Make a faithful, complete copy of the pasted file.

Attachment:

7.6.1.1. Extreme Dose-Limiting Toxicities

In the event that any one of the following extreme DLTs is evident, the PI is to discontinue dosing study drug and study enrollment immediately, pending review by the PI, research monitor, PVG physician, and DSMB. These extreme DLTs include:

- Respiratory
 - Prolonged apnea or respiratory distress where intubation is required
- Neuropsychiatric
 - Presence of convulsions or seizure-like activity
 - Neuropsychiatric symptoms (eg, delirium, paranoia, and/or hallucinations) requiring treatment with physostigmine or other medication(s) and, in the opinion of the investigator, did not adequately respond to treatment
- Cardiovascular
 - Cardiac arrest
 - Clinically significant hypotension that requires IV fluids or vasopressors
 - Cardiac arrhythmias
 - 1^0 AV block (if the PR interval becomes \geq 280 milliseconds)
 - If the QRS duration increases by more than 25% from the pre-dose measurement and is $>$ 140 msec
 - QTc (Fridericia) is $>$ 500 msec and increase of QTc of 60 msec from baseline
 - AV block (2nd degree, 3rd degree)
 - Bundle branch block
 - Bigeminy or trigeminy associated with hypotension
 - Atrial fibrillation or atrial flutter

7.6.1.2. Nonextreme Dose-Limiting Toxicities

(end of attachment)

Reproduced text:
7.6.1.1. Extreme Dose-Limiting Toxicities

In the event that any one of the following extreme DLTs is evident, the PI is to discontinue dosing study drug and study enrollment immediately, pending review by the PI, research monitor, PVG physician, and DSMB. These extreme DLTs include:

- Respiratory
 - Prolonged apnea or respiratory distress where intubation is required
- Neuropsychiatric
 - Presence of convulsions or seizure-like activity
 - Neuropsychiatric symptoms (eg, delirium, paranoia, and/or hallucinations) requiring treatment with physostigmine or other medication(s) and, in the opinion of the investigator, did not adequately respond to treatment
- Cardiovascular
 - Cardiac arrest
 - Clinically significant hypotension that requires IV fluids or vasopressors
 - Cardiac arrhythmias
 - 1^0 AV block (if the PR interval becomes \geq 280 milliseconds)
 - If the QRS duration increases by more than 25% from the pre-dose measurement and is $>$ 140 msec
 - QTc (Fridericia) is $>$ 500 msec and increase of QTc of 60 msec from baseline
 - AV block (2nd degree, 3rd degree)
 - Bundle branch block
 - Bigeminy or trigeminy associated with hypotension
 - Atrial fibrillation or atrial flutter

7.6.1.2. Nonextreme Dose-Limiting Toxicities